For the past few days, most of the posts that have been coming across my facebook feed have been about what our response, as Americans, should be towards Syrian refugees. After the attacks in Paris, my conservative republican reaction was to keep them out. Why do we want to even take the chance of bringing a terrorist into the country? I've read many posts from people that have been proud that their states have signed executive orders blocking Syrian refugees. Heck, I did the same thing just last night. When I woke up this morning, I read a blog that reminded me of something that I have been telling others for well over a year now, "We should be living as Christian Americans, not American Christians." The big difference? The former teaches to put others before ourselves, and the latter teaches us that making ourselves happy is the ultimate goal. Now don't get me wrong. I'm not saying that to be a Christian, we must live a life without joy. It's more about where our joy comes from. As you know, there are many other parallels that can be drawn here, but that's not the reason for this post.
What we have enjoyed in this country, has also made many of us soft in our Christianity. We have taken freedom of religion, and have turned it into freedom "from" religion. We pick verses out of the bible to live by that are convenient to the American life that we've built for ourselves, but conveniently skip over the verses that might require something that would infringe on that same cushy life. You see, as Americans, most of us can't relate to the situation the authors of the New Testament were going through. Stoning...doesn't happen in America. Crucifixion...doesn't happen in America. Flogging...doesn't happen in America. We have these amazing freedoms from persecution, but what that has meant for many of us, is that we've forgotten how it all started. The 1st century church faced persecution on a daily basis. The threat of death was very real for them, and yet, they boldly took a stand to spread the gospel because they knew that an earthly death was of very little meaning, but eternal life meant everything.
Peter had a lot to say about persecution...
"Beloved, do not be surprised at the fiery trial when it comes upon you to test you, as though something strange were happening to you. But rejoice insofar as you share Christ's sufferings, that you may also rejoice and be glad when his glory is revealed. If you are insulted for the name of Christ, you are blessed, because the Spirit of glory and of God rests upon you." -1 Pet. 4:12-14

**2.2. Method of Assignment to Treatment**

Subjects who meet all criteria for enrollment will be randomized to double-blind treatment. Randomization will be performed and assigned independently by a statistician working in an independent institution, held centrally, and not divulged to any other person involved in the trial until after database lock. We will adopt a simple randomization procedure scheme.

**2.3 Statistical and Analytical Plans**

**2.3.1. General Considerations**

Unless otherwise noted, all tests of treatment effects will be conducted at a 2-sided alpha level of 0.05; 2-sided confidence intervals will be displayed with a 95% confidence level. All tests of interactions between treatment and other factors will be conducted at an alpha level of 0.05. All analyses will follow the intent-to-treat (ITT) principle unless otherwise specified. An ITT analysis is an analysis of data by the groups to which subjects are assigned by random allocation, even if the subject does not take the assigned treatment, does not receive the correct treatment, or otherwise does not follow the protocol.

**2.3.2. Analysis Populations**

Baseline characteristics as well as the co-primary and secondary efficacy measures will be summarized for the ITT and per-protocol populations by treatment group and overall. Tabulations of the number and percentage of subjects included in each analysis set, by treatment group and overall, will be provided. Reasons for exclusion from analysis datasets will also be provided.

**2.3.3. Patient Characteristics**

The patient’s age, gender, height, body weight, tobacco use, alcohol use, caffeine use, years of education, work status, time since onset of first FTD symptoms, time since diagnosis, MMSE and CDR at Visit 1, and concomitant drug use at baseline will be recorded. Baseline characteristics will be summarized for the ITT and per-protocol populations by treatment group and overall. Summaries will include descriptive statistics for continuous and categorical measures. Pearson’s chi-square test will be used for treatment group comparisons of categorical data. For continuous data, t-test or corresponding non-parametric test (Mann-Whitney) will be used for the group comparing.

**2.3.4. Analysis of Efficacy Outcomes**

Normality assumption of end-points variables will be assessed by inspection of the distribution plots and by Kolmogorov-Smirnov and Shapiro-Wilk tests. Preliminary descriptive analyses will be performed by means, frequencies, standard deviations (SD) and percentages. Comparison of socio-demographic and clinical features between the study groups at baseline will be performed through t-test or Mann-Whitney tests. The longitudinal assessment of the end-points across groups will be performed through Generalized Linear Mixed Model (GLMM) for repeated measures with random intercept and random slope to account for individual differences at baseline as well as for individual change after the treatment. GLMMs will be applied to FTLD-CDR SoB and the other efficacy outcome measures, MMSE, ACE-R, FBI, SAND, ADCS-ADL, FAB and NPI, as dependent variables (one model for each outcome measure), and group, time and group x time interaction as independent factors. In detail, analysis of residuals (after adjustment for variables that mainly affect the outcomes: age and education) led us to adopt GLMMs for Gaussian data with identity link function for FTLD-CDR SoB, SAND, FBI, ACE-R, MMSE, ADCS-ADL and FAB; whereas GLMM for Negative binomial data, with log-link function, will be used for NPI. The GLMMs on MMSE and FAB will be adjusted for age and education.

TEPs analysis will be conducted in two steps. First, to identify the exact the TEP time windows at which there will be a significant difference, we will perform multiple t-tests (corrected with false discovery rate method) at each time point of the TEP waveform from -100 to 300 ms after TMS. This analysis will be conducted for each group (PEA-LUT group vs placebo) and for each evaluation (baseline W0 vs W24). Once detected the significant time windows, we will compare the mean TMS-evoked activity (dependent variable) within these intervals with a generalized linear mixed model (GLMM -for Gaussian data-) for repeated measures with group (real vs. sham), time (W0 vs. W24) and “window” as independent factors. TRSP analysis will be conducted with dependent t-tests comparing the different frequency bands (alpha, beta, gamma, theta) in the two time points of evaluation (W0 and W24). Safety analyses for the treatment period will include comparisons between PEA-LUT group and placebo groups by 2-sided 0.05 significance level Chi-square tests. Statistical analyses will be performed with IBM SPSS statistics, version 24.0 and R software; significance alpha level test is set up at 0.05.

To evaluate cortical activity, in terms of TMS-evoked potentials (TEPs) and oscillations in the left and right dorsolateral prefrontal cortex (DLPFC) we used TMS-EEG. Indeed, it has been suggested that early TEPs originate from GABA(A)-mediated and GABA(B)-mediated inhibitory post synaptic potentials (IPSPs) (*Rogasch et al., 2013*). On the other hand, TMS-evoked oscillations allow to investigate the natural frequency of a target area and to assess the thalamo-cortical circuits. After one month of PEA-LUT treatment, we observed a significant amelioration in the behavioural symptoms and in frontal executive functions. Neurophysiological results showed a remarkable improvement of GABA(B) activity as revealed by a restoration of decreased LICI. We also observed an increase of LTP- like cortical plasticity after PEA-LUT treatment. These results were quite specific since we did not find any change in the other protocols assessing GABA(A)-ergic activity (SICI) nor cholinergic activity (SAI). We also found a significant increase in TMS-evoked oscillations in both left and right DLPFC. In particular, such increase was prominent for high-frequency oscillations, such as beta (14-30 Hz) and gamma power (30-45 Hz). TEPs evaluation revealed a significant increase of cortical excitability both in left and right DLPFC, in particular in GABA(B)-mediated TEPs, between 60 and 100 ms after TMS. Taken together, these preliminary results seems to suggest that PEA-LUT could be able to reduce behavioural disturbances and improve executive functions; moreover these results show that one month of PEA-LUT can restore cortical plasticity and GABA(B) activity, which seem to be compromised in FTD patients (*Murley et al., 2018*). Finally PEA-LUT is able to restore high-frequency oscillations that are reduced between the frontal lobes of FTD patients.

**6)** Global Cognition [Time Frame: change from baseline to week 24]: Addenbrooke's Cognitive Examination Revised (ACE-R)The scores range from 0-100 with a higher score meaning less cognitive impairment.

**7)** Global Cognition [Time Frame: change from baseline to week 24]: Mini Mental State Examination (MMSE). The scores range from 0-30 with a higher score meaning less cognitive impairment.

Sunday, January 25, 2015
Something that I have been thinking about recently is our identity in Christ and the world's perception of us. Very often we, as Christians, let our view of ourselves align with how we perceive that the world views us. We tell ourselves that we have to live a perfect life to be a Christian. At the very least, we try our hardest to portray that our lives are flawless while we stuff our perceived shortcomings in the closet. We think everyone else holds us to a higher standard, and we feel obligated (as good Christians) to meet that standard....all in the name of Christ! Our purpose becomes to portray what we think Christ looks like instead of letting Christ mold our lives into what it should like. So the world gets to see what we have effectively made an idol in our lives instead of an all-forgiving Savior.
Here's the truth....we're all the same. We were created by the same God. Psalm 139:13 says, "For you created my inmost being; you knit me together in my mother’s womb." The difference is that, as Christians, we believe that God has paved a way through an endless map of an uncertain future. He's the light at the end of the tunnel. The answer to all of the world's unanswerable questions. But when it comes to living in this world, we are just as fallible as any other person. Why do we try to hide that fact? We WILL fall and fail. It's an inevitability. This doesn't mean that we cease continuing to be as Christ-like as we possibly can be, but in essence, we need to understand that there is very little of that action that we control. We control the decision to strive after this feat, but that's the end of our control...or at least it should be. Once we make that decision to continue to strive to be more like Christ, it is Christ who works in us and through us. But this is a complete surrender of ourselves. Something that many of us are scared to do. And this is where the title of this post comes in. So many times we think that the world can see Christ in us, even though we have covered Him up with all of the junk that we have wrapped ourselves in. What the world tends to see is a person that is saying they are "different," but they surely don't look like it. They see everything that we put on the surface, when what should be seen is the beauty that lies underneath. A beauty that has been molded through the years and through the currents of this life. All of the jagged edges. All of the craters. All of the broken pieces. All of the things that have molded your life. All of these things made majestically beautiful through Christ who remembers them no more. What is left is a person that is just the same as any other person out there with brokenness in their lives, but has been washed and made new.
So the next time you find yourself sliding into the easy path of flawless portrayal, make the decision to flip that iceberg over to let Christ show the world what He has made beautiful. Don't pretend that you somehow figured it all out on your own and continue to cover the beautiful person that you are. The beauty of Christ can, and will shine through you...you just have to make the choice to flip it over.